Every month, the School Department buys thousands of RIPTA bus passes, which it distributes to high school students from low income families or who live more than three miles from their school. In May of 2012, according to RIPTA, the School Department purchased around 2,000 bus passes.
How much does the city pay for these? Full price: $62 per pass.
After making several phone calls, I learned that RISD and Brown University, which issue passes to their students and faculty, pay $1.15 per ride, if the number of rides exceeds 500,000.
If the Providence Public School system used this model, the savings to the schools would be more than $400,000 annually. The savings actually increases because this year, the school is giving out more bus passes to ninth graders.
The School Department’s goal is to get students from their homes to their classrooms. If “giving” them a bus pass makes that happen, then they believe it’s money well spent. At the same time, someone needs to use the power of those numbers negotiate a better deal for Providence.
The downside, of course is that this means a $400,000 annual cut to RIPTA.
What is a supporter of both public schools and public transportation to do?
Imagine abundance and pleasure in public transportation
Last week, while the Republicans were busy in Tampa imagining a future with no taxes, smaller government, no unions and a plethora of jobs and millionaires, was dreaming about how we can get around our small state for the next 50 or so years.
I call for Rhode Island to become a leader in public transportation for the 21st century. Through an integrated system of trolley, bus, light rail, and commuter rail, citizens will be able to quickly and efficiently get to work, market, other cities and towns, and even to the beach. They’ll even be able to ride home after a late movie or show. (Currently RIPTA service ends around midnight.)
A high quality public transportation system will change the demographics of Rhode Island. It will encourage smart growth and eliminate sprawl.
I call for a system that can elegantly handle a tenfold increase in ridership within the next 10 years, reducing the need for one car per resident, reducing wear and tear on the roads and highways, and decreasing pollution and carbon waste.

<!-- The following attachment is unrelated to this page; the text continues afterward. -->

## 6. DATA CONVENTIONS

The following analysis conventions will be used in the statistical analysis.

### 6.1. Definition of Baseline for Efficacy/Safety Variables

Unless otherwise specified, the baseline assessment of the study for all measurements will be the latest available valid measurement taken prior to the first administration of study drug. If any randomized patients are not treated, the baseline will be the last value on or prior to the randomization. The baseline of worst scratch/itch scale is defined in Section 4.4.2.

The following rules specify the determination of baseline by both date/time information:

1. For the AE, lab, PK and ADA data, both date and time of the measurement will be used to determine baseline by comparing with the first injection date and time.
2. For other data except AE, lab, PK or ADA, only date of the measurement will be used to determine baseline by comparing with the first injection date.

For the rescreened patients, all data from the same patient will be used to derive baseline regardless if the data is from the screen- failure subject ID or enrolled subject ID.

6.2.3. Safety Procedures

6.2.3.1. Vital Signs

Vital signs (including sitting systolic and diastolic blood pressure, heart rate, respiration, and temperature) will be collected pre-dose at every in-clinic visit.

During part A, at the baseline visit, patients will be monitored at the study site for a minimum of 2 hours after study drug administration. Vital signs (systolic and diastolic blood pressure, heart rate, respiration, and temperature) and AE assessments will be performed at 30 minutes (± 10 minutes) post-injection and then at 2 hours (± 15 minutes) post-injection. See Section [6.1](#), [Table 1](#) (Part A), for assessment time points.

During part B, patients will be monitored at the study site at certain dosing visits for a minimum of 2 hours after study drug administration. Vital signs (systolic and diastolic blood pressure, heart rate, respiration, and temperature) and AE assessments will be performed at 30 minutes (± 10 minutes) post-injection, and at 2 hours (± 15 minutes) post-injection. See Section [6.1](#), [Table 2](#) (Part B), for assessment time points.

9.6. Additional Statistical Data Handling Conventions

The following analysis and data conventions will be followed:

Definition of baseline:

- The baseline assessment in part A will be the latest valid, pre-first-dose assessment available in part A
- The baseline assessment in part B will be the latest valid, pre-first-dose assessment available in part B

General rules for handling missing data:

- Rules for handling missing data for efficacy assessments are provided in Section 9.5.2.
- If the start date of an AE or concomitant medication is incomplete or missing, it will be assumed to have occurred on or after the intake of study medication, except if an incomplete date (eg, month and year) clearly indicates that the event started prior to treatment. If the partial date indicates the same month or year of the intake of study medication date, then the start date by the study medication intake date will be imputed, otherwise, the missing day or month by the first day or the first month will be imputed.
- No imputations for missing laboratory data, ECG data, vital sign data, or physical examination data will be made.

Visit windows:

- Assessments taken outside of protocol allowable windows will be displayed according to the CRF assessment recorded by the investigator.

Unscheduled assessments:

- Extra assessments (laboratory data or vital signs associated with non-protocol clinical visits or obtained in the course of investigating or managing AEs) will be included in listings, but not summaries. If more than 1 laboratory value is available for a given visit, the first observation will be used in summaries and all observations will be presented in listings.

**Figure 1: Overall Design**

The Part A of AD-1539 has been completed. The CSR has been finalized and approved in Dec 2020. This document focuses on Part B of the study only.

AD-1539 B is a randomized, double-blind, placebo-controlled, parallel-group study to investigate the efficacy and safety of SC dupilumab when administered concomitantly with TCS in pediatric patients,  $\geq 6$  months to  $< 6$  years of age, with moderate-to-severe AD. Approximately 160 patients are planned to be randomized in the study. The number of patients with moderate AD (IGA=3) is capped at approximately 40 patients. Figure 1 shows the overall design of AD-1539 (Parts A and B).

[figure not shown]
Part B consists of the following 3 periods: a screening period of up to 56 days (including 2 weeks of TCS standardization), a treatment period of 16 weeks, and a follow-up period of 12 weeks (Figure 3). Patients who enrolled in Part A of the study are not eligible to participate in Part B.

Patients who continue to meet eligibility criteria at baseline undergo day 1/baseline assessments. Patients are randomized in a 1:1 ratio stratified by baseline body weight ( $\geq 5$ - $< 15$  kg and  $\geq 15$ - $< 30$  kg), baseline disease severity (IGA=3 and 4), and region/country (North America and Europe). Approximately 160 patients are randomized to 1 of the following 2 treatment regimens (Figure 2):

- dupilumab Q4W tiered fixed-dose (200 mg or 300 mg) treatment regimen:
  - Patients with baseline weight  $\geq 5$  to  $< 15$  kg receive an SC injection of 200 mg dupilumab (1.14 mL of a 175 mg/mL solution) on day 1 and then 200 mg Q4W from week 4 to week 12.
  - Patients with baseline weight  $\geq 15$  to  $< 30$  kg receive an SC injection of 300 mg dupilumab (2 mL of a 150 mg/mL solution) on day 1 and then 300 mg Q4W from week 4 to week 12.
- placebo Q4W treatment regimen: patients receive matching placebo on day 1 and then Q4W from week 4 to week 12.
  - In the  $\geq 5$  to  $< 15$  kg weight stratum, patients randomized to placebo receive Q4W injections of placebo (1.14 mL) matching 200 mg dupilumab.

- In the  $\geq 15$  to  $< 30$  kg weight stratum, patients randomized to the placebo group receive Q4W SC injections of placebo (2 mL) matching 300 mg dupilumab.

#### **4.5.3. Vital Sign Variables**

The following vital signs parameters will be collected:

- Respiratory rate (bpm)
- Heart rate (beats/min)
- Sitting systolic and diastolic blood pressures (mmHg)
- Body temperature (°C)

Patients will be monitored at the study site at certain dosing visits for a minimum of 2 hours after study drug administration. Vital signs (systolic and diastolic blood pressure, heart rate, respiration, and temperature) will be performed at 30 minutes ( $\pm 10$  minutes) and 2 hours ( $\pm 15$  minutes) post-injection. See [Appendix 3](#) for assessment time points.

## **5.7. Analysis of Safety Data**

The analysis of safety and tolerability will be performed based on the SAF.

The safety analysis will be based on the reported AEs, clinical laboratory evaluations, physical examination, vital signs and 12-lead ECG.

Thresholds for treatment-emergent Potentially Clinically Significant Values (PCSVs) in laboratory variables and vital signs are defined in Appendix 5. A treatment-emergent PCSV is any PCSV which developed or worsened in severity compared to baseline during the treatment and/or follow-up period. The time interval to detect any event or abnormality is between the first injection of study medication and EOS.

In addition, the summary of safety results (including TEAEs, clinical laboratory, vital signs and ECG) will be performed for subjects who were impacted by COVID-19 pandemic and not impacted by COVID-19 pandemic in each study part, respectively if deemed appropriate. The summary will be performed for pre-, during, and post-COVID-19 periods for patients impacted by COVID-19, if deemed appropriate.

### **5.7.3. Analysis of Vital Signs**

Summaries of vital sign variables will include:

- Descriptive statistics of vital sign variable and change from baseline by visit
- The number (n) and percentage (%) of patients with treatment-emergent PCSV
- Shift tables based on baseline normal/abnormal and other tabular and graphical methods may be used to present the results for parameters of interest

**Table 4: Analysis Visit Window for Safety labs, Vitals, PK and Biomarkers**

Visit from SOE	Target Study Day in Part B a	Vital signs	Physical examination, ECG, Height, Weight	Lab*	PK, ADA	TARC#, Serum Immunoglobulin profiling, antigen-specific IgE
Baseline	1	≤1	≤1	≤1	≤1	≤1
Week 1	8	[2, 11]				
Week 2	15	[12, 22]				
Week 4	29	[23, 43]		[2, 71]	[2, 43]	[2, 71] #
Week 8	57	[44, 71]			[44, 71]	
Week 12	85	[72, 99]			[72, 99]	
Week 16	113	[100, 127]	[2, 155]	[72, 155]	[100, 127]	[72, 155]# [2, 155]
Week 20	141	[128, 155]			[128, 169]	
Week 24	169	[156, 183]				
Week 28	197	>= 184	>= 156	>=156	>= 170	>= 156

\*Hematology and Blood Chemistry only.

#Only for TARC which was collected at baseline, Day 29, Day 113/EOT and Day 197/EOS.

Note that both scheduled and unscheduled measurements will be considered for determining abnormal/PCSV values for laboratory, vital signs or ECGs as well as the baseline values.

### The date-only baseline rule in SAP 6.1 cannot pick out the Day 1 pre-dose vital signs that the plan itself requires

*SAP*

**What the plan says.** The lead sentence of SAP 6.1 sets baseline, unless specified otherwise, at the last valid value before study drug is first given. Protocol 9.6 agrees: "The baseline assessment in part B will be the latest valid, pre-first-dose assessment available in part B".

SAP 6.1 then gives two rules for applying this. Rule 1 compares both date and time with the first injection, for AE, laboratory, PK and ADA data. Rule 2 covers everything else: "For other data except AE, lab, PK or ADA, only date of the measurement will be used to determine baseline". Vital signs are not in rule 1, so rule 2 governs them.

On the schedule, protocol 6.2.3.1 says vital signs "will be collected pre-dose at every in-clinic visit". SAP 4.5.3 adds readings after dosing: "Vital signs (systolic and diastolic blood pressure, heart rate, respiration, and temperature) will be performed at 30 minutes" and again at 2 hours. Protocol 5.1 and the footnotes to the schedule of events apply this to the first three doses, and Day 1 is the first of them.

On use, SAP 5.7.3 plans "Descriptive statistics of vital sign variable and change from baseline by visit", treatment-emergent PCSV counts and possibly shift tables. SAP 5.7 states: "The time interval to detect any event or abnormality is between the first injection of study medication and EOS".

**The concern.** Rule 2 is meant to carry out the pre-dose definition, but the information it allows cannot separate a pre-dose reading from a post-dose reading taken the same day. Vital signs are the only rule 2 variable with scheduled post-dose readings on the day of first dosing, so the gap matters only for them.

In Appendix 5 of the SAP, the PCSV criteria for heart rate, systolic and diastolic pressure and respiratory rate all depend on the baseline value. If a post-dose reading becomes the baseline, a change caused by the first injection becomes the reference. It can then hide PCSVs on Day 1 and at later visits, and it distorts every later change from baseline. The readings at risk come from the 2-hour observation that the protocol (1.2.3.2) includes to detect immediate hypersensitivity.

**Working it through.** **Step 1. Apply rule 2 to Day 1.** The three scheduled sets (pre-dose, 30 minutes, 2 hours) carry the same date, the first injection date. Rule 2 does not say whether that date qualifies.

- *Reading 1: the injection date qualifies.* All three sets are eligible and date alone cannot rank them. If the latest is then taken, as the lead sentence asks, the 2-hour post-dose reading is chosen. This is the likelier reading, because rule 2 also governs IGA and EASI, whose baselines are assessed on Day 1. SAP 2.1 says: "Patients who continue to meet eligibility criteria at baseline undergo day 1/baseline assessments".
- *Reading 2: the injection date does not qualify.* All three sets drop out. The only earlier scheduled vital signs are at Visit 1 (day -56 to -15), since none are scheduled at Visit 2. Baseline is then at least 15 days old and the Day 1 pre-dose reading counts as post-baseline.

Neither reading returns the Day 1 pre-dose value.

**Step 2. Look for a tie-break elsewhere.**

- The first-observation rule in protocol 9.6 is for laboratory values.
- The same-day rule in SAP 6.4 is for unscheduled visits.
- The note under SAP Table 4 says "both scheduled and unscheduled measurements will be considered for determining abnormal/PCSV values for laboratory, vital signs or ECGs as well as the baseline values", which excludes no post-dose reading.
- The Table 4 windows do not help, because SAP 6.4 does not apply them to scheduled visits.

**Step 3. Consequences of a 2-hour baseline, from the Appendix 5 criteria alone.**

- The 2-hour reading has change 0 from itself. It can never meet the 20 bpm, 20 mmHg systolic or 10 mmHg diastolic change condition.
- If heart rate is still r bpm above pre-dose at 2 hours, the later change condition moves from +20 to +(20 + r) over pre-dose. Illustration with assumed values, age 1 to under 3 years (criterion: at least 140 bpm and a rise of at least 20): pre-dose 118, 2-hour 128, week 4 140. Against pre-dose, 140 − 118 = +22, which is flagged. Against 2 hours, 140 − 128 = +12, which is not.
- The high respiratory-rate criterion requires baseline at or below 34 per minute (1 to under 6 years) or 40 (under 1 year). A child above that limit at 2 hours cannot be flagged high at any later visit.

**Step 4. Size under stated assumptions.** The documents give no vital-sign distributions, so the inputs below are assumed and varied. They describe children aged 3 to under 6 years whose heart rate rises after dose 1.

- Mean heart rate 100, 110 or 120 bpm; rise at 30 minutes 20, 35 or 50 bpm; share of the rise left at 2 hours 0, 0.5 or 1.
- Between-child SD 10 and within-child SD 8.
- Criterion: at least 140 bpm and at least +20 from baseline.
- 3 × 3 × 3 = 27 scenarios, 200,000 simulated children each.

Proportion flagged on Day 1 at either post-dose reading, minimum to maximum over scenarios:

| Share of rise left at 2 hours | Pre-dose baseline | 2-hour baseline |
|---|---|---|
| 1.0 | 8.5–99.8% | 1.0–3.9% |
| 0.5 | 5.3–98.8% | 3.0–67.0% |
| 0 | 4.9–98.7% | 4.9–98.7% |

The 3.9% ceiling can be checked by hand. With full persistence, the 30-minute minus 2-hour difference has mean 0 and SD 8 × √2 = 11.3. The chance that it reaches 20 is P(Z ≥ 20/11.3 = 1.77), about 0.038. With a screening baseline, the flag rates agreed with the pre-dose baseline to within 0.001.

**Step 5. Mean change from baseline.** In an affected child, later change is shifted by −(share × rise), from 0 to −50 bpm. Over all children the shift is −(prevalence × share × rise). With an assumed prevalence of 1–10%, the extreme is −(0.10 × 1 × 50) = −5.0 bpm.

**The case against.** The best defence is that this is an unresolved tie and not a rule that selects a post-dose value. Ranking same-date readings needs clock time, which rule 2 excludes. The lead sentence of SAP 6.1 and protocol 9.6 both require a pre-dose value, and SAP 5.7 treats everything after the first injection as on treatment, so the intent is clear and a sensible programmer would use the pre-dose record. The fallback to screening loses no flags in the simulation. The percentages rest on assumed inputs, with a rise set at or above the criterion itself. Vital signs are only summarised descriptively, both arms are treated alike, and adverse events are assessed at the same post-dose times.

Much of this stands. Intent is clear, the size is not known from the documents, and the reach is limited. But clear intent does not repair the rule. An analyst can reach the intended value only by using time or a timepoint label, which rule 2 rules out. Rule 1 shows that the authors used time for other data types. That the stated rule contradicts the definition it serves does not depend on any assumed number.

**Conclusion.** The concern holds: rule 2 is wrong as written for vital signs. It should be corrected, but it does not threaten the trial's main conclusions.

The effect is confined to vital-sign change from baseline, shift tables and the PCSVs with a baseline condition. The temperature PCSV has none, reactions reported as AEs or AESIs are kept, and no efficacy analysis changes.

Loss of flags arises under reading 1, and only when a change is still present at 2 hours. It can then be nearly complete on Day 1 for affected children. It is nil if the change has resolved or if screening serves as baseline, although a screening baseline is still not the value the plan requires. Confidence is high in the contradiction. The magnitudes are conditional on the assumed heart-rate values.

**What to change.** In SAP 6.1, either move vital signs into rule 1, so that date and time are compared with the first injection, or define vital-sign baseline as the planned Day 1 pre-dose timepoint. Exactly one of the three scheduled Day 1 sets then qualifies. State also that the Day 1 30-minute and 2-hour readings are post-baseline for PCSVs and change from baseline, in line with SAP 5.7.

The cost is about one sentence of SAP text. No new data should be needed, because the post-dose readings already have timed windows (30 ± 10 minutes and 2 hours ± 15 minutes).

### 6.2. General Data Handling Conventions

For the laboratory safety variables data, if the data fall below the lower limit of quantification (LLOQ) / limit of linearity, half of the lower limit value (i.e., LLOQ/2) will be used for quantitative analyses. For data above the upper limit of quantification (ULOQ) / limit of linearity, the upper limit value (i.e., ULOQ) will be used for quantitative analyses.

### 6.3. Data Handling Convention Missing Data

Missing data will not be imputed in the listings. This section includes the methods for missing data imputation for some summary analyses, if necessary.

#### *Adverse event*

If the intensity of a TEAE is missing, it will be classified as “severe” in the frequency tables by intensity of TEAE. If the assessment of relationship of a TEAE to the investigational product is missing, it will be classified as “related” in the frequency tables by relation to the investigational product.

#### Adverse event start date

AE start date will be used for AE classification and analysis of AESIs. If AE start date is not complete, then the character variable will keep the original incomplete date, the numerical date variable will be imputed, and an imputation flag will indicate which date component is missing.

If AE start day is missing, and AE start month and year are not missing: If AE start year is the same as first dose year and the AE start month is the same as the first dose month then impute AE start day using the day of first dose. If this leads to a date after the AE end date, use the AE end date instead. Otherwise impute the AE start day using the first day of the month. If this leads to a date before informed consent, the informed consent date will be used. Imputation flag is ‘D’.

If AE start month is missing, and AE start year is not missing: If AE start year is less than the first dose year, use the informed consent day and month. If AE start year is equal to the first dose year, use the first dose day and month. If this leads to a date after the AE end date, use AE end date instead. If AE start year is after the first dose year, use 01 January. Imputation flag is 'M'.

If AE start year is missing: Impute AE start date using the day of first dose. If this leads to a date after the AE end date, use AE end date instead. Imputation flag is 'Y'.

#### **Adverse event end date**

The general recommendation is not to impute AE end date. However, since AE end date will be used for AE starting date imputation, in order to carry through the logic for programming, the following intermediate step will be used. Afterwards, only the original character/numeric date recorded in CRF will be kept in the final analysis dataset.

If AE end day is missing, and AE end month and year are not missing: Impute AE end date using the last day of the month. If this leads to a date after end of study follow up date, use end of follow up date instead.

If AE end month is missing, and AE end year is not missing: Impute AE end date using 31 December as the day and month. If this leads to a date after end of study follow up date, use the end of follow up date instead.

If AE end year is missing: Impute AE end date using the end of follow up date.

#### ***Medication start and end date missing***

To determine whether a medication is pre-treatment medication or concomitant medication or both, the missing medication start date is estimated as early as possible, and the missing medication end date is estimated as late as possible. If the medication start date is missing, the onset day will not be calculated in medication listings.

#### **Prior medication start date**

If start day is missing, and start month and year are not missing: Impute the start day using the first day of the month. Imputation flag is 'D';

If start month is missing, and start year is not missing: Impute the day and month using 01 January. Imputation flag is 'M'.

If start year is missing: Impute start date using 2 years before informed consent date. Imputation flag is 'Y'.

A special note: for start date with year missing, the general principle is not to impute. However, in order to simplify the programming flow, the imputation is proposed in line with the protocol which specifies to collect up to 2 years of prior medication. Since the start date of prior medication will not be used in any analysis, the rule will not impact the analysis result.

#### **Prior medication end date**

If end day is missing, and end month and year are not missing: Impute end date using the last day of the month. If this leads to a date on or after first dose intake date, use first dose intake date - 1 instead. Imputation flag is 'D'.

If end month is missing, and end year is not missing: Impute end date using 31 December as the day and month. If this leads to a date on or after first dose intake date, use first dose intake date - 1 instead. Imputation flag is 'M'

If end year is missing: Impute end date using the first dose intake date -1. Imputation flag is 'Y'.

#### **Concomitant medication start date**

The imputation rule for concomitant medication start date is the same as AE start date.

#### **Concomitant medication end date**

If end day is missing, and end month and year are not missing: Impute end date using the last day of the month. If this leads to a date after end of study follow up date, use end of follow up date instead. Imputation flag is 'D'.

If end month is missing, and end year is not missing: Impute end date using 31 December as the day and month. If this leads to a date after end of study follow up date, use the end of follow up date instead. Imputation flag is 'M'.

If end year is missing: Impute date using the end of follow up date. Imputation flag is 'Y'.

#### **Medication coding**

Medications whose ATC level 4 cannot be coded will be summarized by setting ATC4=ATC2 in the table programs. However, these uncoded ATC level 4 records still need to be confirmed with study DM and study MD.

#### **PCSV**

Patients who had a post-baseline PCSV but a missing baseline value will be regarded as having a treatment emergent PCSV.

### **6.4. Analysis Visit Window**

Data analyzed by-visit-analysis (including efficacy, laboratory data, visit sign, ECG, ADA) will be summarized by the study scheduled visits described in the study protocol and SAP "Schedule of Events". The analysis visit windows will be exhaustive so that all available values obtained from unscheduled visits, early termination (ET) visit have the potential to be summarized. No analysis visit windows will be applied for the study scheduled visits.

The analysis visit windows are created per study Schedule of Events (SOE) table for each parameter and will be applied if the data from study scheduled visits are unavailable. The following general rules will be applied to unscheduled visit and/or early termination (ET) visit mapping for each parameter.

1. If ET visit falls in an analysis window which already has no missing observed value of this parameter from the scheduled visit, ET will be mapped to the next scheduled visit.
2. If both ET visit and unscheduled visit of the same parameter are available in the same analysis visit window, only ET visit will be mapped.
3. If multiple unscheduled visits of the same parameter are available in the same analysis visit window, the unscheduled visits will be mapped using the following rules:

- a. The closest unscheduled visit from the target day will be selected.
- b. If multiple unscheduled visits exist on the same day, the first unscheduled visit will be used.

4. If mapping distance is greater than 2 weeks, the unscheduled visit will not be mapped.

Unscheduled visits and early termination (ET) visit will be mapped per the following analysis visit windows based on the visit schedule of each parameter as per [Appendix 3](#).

Riding the bus doesn’t need to be free, but it does need to cost less, become more efficient and get you where you need to go when you need to go there.
We need a public transit authority whose goal is to maximize and increase ridership. As citizens we need to find a different model to fund it.
Current RIPTA funding is based on a fixed percentage of the tax on gasoline. This means that every time the price of gas goes up and people drive less, revenue for RIPTA goes down at the same time that the bus company is paying more for fuel and the ridership increases. This leaves RIPTA with less money to provide more services.
If we are determined to fund RIPTA through a gasoline tax, then it must be a percentage of the cost of gas, and a higher one at that – except that won’t work because people will drive out of state to buy gas. If we fund RIPTA through automobile registration, we must plan for a time when there are fewer automobiles registered. We must explore other options—public/private cooperatives, trolleys systems, jitney buses and so on.
Ultimately, to create a 21st century public transportation system, we must decouple RIPTA and the automobile. The goal of public transportation ought not to be just to provide free transportation to seniors , students and the disabled, but to reduce the need for and impact of cars on our cities and towns.
Approximate number of High School Students receiving bus passes in May 2012: 2,000
Number of days in the school year: 180
Cost of 2,000 bus passes per month for September-June: $1.24 Million
Maximum number of rides for those students during that time: 720,000
Cost of 720,000 rides @$1.15 per ride: $828,000
Minimum estimated annual savings to School Department: $412,000
Dollars cut from RIPTA, if these savings are implemented: $412,000